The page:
Anyway, it’s a fun, sweet, good book. Worth the read and kept me turning the pages, always thinking about what was going on between Finely and Beckett when I wasn’t reading. Even though the only character I found 3-D enough was Finley, the author did such a good job weaving the story together and making me want to get back to it whenever I was away. Because of that, I gave it a good, solid 4 coffee beans.

Pick it up and give it a read. Decide for yourself. Happy reading, my friends!

The Wedding Dress by Rachel Hauck

The Wedding Dress
By Rachel Hauck
Thomas Nelson, 2012

Publisher Summary:
Charlotte owns a chic Birmingham bridal boutique. Dressing brides for their big day is her gift . . . and her passion. But with her own wedding day approaching, why can’t she find the perfect dress…or feel certain she should marry Tim?

Then Charlotte discovers a vintage dress in a battered trunk at an estate sale. It looks brand-new-shimmering with pearls and satin, hand-stitched and timeless in its design. But where did it come from? Who wore it? Who welded the lock shut and tucked the dog tags in that little sachet? Who left it in the basement for a ten-year-old girl? And what about the mysterious man in the purple vest who insists the dress had been “redeemed.”

Charlotte’s search for the gown’s history-and its new bride-begins as a distraction from her sputtering love life. But it takes on a life of its own as she comes to know the women who have worn the dress. Emily from 1912. Mary Grace from 1939. Hillary from 1968. Each with her own story of promise, pain, and destiny. And each with something unique to share. For woven within the threads of the beautiful hundred-year-old gown is the truth about Charlotte’s heritage, the power of courage and faith, and the timeless beauty of finding true love.

My feelings:
Rachel Hauck seamlessly blends three vintage tales of love with Charlotte and Tim’s modern-day love story, hiding the surprise of why the gown was destined to belong to Charlotte until the very end.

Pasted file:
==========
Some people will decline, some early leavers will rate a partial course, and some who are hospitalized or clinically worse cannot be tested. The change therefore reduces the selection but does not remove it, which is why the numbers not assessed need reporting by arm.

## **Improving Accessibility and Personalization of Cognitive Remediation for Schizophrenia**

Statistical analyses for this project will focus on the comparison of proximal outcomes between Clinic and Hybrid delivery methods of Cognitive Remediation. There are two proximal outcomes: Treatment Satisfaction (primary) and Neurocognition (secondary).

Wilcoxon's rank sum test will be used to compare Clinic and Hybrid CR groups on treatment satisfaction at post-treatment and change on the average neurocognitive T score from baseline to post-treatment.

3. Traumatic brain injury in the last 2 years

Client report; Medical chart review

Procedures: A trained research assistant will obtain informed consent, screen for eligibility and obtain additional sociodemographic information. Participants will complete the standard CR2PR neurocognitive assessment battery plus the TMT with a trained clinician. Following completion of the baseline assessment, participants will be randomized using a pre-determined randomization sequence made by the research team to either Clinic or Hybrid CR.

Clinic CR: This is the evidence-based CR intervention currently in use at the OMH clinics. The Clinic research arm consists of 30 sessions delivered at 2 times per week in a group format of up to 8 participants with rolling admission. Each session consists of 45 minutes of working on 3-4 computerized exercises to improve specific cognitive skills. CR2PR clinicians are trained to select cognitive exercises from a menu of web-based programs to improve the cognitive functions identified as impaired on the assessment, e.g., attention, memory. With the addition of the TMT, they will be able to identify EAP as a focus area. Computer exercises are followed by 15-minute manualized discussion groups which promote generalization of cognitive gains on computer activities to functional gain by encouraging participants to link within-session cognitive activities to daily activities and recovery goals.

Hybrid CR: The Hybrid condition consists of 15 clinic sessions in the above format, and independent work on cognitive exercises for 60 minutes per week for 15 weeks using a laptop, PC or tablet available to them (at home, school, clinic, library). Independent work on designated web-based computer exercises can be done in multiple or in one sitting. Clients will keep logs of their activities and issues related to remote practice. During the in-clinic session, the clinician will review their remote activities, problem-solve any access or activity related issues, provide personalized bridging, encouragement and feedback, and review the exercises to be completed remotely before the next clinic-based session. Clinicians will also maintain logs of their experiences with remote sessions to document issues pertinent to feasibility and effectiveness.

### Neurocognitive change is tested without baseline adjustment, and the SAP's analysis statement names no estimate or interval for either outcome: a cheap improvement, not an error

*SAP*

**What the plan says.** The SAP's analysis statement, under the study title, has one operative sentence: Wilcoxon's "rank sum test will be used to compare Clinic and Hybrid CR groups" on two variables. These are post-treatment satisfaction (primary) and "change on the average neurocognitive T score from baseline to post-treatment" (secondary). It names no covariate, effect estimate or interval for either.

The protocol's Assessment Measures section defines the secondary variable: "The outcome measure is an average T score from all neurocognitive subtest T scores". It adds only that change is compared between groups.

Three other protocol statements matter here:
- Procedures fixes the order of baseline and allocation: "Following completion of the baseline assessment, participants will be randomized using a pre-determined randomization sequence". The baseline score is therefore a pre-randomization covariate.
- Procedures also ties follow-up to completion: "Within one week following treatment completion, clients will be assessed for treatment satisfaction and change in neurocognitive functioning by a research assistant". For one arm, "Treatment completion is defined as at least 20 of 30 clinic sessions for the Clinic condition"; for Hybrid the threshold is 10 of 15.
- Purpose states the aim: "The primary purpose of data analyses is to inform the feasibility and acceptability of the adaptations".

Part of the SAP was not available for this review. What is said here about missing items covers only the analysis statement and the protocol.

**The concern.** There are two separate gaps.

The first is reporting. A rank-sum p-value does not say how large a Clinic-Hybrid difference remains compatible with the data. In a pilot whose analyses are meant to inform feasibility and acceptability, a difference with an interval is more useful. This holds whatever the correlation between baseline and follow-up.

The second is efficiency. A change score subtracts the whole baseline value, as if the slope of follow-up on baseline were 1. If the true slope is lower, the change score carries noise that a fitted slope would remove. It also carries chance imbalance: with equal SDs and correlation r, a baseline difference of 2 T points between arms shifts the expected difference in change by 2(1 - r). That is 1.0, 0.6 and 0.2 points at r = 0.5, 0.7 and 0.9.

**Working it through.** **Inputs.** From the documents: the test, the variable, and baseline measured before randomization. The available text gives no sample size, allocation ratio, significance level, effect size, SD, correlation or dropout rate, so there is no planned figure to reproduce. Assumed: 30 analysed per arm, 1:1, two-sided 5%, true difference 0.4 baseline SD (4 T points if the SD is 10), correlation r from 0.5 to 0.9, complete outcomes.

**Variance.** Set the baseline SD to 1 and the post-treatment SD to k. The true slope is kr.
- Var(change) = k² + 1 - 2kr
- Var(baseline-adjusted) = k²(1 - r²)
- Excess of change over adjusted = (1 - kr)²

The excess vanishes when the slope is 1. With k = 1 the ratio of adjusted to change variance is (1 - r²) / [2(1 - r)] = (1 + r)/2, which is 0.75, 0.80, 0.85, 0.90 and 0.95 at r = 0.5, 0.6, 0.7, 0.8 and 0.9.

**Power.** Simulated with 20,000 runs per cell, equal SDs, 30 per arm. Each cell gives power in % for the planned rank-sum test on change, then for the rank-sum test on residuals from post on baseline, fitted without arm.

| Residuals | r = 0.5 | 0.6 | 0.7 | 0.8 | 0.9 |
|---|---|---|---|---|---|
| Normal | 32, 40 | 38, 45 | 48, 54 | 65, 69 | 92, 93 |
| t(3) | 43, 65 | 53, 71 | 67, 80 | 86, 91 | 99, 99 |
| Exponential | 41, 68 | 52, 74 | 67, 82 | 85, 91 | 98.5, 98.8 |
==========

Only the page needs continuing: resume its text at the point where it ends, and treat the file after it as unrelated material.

I enjoyed learning about the bridal business from an insider’s perspective: the competition in the business, the designers, and watching an owner who loves brides trying to fulfill her customer’s special dreams, not simply make a profit. Of course what book worth its salt leaves out the evil character?  In this case a soon-to-be sister-in-law adds the much-needed someone-to-hate factor.  The author also displays the beauty of multi-generational friendships showing the interaction between a young energetic go-getter and the grace of someone who has lived many years.

Reviewing this book brings up a major drawback of Christian romances – they too often tend to be shallow. I enjoy easy, feel-good chick books, but I do not enjoy ones in which problems are ignored or treated trivially. Everyone grows through hard times and when Christian romances present a problem then immediately solve it by a prayer, they trivialize the struggle we go through to surrender our desires to God’s will.

One way this book rises above the banal is captured in Tim’s consuming passion for racing bikes. He doesn’t recognize the effect his hobby has on him and his relationship with Charlotte until he relinquishes it. Only when contemplating the empty space it leaves does he realize God had known all along that it had blinded him to better choices.

My rating system:
What makes an excellent romance story in my opinion is a writer who creates people you can relate to, emotion without cloying sentiment, and a story line that is strong and believable. Rachel Hauck did an exceptional job of skillfully weaving Christian principles with real life people without sermonizing.

I would rate this book: Definitely Read